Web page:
(OTTAWA) — Green Party of Canada Leader Elizabeth May is calling on her Conservative counterpart, Andrew Scheer, to stand up to his own senators and order them to stop obstructing legislation that will phase out whale and dolphin captivity.
“[Conservative senators’] procedural delay of this legislation disappoints the tens of thousands of Canadians who wish to see a vote on this bill, and reflects poorly on the national Conservative caucus,” said Ms. May in an open letter to the Conservative Party leader.
Ms. May was referring to a series of tactics that have kept the bill in the Senate since it was introduced more than two years ago, in December, 2015. Bill S-203, the Ending the Captivity of Whales and Dolphins Act, would phase out the captivity of whales, dolphins and porpoises (cetaceans) and was originally introduced by retired Senator Wilfred Moore. It is now sponsored by Senator Murray Sinclair.
In her letter to Mr. Scheer, Ms. May highlighted a series of manoeuvres Conservative senators have used to hamstring the bill, including a little-used tactic known as a hoist amendment and a closed-door effort to quietly kill the bill last June. The latest ploy is a Conservative effort to not allow the bill to come to the Senate floor for final reading, despite the fact that it was passed, with amendments, by the Senate Committee on Fisheries and Oceans by a vote of 9-5.”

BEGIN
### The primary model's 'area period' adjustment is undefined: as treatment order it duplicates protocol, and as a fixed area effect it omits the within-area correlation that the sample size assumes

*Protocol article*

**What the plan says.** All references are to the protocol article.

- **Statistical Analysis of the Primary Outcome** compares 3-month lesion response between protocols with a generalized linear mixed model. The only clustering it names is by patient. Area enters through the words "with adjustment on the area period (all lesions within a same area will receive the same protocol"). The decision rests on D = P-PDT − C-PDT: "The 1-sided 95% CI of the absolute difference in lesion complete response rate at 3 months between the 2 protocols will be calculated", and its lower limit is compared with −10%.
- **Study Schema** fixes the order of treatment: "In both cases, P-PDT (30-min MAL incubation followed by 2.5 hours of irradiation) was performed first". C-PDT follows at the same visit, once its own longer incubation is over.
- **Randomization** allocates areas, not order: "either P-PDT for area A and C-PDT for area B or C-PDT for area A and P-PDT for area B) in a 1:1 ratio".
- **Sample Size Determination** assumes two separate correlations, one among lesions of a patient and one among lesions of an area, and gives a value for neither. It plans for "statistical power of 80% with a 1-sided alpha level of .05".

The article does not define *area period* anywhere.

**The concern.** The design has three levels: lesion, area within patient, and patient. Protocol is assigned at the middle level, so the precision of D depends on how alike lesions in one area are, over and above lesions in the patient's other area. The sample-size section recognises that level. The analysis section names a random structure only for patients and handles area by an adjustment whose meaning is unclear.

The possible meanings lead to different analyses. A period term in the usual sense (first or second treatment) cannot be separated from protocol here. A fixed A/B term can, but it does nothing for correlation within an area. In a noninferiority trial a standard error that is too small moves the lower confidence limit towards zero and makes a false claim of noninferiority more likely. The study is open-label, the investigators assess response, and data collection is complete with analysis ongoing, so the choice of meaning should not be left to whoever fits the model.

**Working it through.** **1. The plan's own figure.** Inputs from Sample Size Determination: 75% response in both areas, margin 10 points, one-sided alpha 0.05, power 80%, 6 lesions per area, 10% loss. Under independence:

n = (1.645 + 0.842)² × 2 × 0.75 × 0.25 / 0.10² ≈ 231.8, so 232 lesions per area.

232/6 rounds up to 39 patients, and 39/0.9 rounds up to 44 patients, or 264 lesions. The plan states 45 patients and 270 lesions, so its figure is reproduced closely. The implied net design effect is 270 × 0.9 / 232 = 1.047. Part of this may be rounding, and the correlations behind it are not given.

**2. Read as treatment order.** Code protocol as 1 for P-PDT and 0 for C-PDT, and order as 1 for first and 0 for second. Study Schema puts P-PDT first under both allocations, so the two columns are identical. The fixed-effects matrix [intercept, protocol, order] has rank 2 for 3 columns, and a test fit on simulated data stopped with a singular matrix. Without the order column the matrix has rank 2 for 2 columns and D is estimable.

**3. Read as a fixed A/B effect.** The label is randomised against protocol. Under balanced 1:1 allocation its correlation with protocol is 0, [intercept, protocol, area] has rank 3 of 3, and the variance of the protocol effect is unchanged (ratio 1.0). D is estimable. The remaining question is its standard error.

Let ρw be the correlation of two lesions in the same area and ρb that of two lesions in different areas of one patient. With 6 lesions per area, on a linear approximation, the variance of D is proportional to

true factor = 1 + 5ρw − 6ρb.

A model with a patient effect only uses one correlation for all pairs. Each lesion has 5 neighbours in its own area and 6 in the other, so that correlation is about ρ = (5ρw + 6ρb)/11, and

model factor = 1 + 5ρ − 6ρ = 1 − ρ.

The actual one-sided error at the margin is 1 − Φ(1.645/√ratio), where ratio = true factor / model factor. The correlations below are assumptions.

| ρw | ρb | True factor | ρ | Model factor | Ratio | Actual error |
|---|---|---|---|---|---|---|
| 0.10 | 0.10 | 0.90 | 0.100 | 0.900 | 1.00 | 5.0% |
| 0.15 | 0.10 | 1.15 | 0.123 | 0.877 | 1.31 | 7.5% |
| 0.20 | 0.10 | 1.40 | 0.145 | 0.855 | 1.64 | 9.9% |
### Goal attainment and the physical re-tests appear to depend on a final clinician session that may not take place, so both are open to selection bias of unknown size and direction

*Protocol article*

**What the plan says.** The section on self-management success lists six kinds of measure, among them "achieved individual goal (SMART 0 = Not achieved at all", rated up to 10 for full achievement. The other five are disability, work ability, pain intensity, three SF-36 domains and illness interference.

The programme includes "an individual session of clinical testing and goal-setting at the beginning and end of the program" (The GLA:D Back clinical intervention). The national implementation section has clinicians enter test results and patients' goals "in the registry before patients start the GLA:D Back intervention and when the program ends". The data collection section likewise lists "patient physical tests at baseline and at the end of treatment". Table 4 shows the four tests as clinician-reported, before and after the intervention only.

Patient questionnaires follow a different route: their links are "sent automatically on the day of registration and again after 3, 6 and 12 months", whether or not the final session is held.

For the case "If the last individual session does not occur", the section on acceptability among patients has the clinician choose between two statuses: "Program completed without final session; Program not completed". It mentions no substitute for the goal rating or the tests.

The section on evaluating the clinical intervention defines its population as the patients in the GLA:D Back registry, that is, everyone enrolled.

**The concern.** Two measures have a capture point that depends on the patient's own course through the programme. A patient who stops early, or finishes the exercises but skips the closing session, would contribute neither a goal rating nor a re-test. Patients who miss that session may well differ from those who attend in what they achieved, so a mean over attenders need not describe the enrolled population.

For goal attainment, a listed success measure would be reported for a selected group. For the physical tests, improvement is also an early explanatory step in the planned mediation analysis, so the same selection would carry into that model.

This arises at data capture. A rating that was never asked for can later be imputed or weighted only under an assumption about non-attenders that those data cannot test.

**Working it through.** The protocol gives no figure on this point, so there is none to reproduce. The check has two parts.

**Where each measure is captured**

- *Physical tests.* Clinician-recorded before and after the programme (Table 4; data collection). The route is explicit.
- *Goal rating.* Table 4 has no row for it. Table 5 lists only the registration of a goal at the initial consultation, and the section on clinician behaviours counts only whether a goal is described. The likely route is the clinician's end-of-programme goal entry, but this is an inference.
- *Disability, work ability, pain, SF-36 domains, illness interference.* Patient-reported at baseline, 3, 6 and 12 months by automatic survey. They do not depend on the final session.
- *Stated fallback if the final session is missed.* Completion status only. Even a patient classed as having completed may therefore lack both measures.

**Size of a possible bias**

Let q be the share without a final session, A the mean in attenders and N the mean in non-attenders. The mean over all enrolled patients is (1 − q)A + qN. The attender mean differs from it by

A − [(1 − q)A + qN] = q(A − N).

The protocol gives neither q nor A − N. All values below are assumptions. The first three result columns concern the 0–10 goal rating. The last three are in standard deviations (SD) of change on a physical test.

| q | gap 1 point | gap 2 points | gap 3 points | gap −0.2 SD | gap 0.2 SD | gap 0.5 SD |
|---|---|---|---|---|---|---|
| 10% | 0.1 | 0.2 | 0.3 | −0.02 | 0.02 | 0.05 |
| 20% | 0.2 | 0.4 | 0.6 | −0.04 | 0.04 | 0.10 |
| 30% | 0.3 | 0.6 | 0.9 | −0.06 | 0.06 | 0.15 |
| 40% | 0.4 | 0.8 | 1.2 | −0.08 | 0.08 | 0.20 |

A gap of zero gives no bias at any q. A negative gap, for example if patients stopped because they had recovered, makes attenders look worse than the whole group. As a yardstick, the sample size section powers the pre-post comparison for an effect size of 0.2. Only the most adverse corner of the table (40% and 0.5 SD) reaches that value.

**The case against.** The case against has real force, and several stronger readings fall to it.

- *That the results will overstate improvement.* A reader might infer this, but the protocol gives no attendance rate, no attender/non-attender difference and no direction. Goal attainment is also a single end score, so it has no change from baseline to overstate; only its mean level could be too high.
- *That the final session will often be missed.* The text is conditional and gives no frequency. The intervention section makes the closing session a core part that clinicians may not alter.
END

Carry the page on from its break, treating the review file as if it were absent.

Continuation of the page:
Ms. May said that, while she personally strongly supports the bill, the real issue is the constant delaying tactics. And while she supports the changes being made to create an independent Senate, the behaviour of Conservative senators is reminiscent of other abuses of process, including efforts to delay debate on transgender rights, the gender-neutral national anthem, and cannabis legalization.
“Those who support phasing out the captivity of whales, dolphins and porpoises in Canada are not afraid of losing a democratic vote,” said Ms. May. “The same cannot be said of members of the Conservative Senate caucus, given their repeated efforts to frustrate the democratic process.”
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